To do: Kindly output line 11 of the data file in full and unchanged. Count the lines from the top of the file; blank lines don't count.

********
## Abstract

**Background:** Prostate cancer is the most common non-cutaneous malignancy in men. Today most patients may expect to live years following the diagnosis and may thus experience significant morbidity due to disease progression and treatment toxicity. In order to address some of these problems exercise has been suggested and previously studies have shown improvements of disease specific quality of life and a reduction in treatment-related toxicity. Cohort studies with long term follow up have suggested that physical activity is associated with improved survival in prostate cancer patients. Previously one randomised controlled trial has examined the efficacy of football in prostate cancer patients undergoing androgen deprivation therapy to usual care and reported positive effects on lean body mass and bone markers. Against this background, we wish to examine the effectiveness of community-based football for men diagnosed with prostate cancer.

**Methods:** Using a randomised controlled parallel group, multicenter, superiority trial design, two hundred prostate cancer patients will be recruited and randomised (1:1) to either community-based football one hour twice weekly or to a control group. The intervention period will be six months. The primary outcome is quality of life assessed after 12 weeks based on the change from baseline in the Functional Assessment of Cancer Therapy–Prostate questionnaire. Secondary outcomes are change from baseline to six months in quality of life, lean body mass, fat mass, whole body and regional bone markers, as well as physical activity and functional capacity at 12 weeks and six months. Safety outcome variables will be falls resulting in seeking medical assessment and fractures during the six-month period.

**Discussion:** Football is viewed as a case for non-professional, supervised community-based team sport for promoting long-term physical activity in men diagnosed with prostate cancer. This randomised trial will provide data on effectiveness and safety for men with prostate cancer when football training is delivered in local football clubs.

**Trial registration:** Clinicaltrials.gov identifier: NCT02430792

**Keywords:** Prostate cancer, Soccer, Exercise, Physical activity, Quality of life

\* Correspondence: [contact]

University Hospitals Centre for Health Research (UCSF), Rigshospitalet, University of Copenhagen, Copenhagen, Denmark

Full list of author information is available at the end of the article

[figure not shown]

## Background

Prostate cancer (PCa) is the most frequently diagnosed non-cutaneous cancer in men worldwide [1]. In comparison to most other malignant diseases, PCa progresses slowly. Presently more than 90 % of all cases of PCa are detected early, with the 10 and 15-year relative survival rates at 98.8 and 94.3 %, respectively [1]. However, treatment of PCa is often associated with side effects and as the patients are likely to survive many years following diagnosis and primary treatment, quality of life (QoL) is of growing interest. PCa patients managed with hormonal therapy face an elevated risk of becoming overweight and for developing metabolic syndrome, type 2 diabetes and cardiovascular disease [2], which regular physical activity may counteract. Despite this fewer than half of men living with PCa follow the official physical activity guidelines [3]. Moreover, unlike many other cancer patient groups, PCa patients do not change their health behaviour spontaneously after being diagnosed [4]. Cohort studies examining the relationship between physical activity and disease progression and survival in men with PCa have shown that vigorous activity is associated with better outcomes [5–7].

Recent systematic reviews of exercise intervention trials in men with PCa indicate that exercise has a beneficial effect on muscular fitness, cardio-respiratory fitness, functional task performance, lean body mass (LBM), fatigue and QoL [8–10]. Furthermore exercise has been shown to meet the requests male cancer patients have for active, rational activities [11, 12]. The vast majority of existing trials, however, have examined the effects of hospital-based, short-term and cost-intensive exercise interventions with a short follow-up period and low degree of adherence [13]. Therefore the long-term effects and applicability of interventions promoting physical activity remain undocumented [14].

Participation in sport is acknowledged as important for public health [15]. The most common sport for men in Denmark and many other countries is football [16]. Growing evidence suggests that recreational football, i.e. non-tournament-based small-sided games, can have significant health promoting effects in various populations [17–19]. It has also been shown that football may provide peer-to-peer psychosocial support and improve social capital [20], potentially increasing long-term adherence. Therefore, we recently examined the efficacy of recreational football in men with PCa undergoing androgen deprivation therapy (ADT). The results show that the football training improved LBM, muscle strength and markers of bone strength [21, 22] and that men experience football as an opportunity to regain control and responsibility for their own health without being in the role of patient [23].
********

## Background